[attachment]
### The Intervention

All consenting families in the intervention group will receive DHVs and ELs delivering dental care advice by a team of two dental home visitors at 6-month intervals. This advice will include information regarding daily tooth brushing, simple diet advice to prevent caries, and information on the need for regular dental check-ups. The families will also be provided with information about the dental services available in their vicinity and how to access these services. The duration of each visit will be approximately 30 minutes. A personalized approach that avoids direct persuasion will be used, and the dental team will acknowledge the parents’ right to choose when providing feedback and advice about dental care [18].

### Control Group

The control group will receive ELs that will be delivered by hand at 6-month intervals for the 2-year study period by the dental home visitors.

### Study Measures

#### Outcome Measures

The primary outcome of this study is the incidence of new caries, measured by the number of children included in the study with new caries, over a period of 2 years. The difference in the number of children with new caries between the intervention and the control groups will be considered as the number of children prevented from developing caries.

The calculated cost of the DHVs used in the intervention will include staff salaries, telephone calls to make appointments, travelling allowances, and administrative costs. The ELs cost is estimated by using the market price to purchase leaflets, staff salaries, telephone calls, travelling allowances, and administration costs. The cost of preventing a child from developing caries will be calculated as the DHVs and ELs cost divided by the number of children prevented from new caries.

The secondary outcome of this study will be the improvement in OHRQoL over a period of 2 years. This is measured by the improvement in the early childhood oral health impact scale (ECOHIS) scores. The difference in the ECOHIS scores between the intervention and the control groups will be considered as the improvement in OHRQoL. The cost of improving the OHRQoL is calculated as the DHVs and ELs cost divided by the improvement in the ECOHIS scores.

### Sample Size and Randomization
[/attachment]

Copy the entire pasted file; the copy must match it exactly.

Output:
### The Intervention

All consenting families in the intervention group will receive DHVs and ELs delivering dental care advice by a team of two dental home visitors at 6-month intervals. This advice will include information regarding daily tooth brushing, simple diet advice to prevent caries, and information on the need for regular dental check-ups. The families will also be provided with information about the dental services available in their vicinity and how to access these services. The duration of each visit will be approximately 30 minutes. A personalized approach that avoids direct persuasion will be used, and the dental team will acknowledge the parents’ right to choose when providing feedback and advice about dental care [18].

### Control Group

The control group will receive ELs that will be delivered by hand at 6-month intervals for the 2-year study period by the dental home visitors.

### Study Measures

#### Outcome Measures

The primary outcome of this study is the incidence of new caries, measured by the number of children included in the study with new caries, over a period of 2 years. The difference in the number of children with new caries between the intervention and the control groups will be considered as the number of children prevented from developing caries.

The calculated cost of the DHVs used in the intervention will include staff salaries, telephone calls to make appointments, travelling allowances, and administrative costs. The ELs cost is estimated by using the market price to purchase leaflets, staff salaries, telephone calls, travelling allowances, and administration costs. The cost of preventing a child from developing caries will be calculated as the DHVs and ELs cost divided by the number of children prevented from new caries.

The secondary outcome of this study will be the improvement in OHRQoL over a period of 2 years. This is measured by the improvement in the early childhood oral health impact scale (ECOHIS) scores. The difference in the ECOHIS scores between the intervention and the control groups will be considered as the improvement in OHRQoL. The cost of improving the OHRQoL is calculated as the DHVs and ELs cost divided by the improvement in the ECOHIS scores.

### Sample Size and Randomization